FeatureLifestyle

How to know if COVID-19 or flu? Experts reveal challenges

As the UAE marks the end of summer, there will be more challenges to safeguard one’s health in the upcoming flu season, especially amid the health crisis posed by coronavirus disease (COVID-19), according to experts.

Richard Kennedy, the co-director of Mayo Clinic Vaccine Research Group, told The Filipino Times that it will be difficult to distinguish the flu or influenza from COVID-19 because they have almost the same characteristics and features.

“This year, we will be facing both influenza and COVID-19, so it is even more important to protect ourselves against influenza. At this point, we do not know if people who are infected by both influenza and SARS-CoV-2 have worse disease,” he said.

Richard Kennedy, the co-director of Mayo Clinic Vaccine Research Group

Kennedy added that people should also realize that they can be infected by both viruses at the same time, which he said can “increase disease severity.”

He also stressed that both influenza and COVID-19 are respiratory illnesses that share numerous symptoms, including fever, cough, shortness of breath or difficulty breathing, fatigue (tiredness), sore throat, runny or stuffy nose, muscle pain or body aches, and headache. Even loss of taste or smell, Kennedy said, can be present in both viruses—making it even hard to distinguish which is which.

“Both COVID-19 and flu may lead to complications such as pneumonia, acute respiratory distress syndrome, cardiac injury, sepsis, and multiple organ failure,” added Dr. Arlene Adarne Dagondon, a General Practitioner at NMC Deira.

“The only sure way to tell which one you have is to be tested by your health care provider.  Please note that you can be infected with both viruses at the same time,” said the doctor.

The expert also noted that both viruses can be spread the same way—by droplets (caused when someone coughs, sneezes, or talks), through human contact (shaking hands), or by touching objects that have the virus on it.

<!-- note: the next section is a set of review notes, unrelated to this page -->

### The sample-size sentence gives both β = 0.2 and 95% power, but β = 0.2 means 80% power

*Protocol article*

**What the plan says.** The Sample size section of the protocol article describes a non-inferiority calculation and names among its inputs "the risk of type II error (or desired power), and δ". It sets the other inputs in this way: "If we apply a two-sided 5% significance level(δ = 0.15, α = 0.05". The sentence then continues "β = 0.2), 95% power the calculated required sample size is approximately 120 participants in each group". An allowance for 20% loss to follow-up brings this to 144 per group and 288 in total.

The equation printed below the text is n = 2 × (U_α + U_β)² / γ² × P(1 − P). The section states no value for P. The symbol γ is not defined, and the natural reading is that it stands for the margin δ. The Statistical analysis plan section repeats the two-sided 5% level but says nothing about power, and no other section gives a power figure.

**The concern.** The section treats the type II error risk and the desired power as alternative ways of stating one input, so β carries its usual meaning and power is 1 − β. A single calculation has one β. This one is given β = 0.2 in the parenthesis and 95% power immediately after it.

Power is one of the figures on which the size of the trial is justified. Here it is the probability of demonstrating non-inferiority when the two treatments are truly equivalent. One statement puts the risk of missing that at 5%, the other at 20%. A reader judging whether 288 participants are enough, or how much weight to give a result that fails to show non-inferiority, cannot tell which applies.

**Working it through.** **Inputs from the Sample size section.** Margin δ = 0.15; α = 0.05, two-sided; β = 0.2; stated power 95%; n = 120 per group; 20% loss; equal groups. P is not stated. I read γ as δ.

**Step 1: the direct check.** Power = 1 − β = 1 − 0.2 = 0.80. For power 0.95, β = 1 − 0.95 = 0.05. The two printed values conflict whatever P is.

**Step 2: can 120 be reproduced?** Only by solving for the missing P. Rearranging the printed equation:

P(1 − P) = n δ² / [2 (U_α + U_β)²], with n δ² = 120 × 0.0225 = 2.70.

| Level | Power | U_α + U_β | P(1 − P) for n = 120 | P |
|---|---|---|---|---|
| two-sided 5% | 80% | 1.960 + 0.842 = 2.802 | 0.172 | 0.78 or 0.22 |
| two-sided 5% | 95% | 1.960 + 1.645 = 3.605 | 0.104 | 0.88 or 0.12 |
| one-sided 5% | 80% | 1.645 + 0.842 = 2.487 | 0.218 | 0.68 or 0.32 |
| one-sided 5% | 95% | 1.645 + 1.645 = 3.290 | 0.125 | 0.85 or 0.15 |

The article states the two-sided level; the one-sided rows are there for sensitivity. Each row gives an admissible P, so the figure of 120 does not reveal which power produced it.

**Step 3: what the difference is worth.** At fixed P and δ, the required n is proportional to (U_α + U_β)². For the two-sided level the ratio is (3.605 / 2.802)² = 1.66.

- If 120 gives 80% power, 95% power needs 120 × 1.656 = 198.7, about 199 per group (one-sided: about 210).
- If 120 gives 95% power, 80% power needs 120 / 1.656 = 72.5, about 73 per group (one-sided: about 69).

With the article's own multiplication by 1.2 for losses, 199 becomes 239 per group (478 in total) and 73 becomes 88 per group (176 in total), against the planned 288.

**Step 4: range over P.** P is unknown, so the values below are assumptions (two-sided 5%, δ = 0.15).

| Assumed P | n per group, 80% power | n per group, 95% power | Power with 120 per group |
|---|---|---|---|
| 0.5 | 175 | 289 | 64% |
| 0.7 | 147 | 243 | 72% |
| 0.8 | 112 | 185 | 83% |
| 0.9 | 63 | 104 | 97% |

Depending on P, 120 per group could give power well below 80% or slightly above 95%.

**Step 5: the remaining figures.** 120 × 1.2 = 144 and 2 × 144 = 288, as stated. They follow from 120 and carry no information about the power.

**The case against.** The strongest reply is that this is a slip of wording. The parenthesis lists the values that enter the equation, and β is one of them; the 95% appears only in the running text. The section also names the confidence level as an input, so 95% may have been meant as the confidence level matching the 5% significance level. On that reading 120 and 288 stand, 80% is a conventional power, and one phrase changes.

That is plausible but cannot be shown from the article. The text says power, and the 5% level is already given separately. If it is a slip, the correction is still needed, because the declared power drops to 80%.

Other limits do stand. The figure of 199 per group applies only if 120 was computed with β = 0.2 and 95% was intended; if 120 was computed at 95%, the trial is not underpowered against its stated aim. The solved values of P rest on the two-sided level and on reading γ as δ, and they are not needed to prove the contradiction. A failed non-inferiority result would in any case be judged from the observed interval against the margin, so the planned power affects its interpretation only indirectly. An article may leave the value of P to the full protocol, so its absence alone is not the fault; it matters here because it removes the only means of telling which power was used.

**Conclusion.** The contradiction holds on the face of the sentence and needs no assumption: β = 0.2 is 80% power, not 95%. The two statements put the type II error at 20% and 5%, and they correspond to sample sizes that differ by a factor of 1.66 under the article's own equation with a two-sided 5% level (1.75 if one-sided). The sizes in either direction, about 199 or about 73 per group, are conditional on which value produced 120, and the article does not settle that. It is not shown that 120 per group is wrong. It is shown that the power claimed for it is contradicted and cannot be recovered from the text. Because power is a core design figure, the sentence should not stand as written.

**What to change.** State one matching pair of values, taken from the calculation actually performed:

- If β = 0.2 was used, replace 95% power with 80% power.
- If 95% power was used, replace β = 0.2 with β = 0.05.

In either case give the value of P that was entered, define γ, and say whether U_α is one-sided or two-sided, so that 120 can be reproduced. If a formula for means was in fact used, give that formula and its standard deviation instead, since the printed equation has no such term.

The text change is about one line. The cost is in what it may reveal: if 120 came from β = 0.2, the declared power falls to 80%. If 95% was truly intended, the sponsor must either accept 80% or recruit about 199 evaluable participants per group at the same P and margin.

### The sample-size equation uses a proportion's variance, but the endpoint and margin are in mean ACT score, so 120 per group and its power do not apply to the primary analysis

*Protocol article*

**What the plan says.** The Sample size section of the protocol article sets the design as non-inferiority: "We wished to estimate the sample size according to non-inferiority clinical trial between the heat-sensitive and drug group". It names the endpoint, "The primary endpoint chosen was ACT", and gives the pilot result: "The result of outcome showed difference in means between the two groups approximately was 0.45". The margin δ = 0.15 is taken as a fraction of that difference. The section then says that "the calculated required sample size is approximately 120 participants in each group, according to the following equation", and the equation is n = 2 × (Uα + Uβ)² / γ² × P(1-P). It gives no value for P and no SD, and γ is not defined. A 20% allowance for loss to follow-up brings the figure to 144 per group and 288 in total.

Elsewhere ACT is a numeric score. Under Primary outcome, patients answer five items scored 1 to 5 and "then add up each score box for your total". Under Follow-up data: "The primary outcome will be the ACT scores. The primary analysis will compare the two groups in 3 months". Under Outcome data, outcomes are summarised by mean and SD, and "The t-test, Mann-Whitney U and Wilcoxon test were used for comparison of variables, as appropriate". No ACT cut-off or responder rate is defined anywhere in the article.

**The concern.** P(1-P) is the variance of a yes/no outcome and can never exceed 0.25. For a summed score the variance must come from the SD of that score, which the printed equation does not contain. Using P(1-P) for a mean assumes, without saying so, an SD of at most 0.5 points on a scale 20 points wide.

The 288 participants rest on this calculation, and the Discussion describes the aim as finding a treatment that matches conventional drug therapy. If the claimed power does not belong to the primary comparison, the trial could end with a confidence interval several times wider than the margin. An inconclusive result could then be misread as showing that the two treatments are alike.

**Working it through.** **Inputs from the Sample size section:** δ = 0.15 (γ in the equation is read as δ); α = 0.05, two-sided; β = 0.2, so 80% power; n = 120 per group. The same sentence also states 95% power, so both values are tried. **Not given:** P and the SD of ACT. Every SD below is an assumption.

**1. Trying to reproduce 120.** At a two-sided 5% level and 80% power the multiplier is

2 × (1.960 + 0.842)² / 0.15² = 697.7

He, however, asserted that there are some things in which the two differ among each other. While influenza symptoms begin one to four days after infection, for COVID-19, some studies show that the symptoms begin after five to 14 days—sometimes, none at all. The transmission with influenza, in addition, lasts for about seven days, while with COVID-19, it is at least 10 days (although more research is still needed to verify this).

Dagondon, meanwhile, told The Filipino Times that COVID-19 may include complication such as blood clots in the blood vessels and multisystem inflammatory syndrome in children.

With this, Kennedy has recommended one way to solve the problem with influenza so as it does not provide more confusion with COVID-19 among people.

“The best way to prepare for influenza season is to get the influenza vaccine.  This is the most important piece of advice that people should hear,” he said. “The vaccine is not always a good match for the virus strain that is circulating and causing disease.  However, even in years when it is a bad match, the vaccine still provides partial protection and can prevent serious illness and hospitalization.”

Dagondon also stressed the importance of flu shots as they will reduce the risk, severity and serious complications of the virus.

Kennedy added that other things that can be done to prevent illness include wearing a mask, washing hands often, using hand sanitizer often, not touching eyes, nose, and mouth, and disinfecting work and living areas (countertops, tables, chairs) regularly.

Meanwhile, Dagondon said: “Generally we can prepare for the flu season by keeping our body healthy. Having a healthy lifestyle like eating healthy food, exercising regularly, and having enough sleep are all important to have a competent immune system. For those who have chronic medical conditions, taking medications regularly and following treatment plan as advised by their doctors are also required to keep and maintain their health stable and competent.”

Jamille Domingo-Marasigan

Jamille Domingo-Marasigan gathers stories on a wide array of topics, particularly on the Philippines, UAE, Saudi, and Bahrain—which are published on The Filipino Times Newspaper, The Filipino Times Website, and The Filipino Times Newsletter. She also presents the news on cam in the pre-recorded daily broadcast of The Filipino Times Newsbreak—a run-through of the most important events of the day, reaching 5,000 to 20,000 views—to deliver stories to audiences inclined to audio-visual content online. For recommendations and story pitches, you can reach her at [email protected]

Related Articles

Back to top button
Close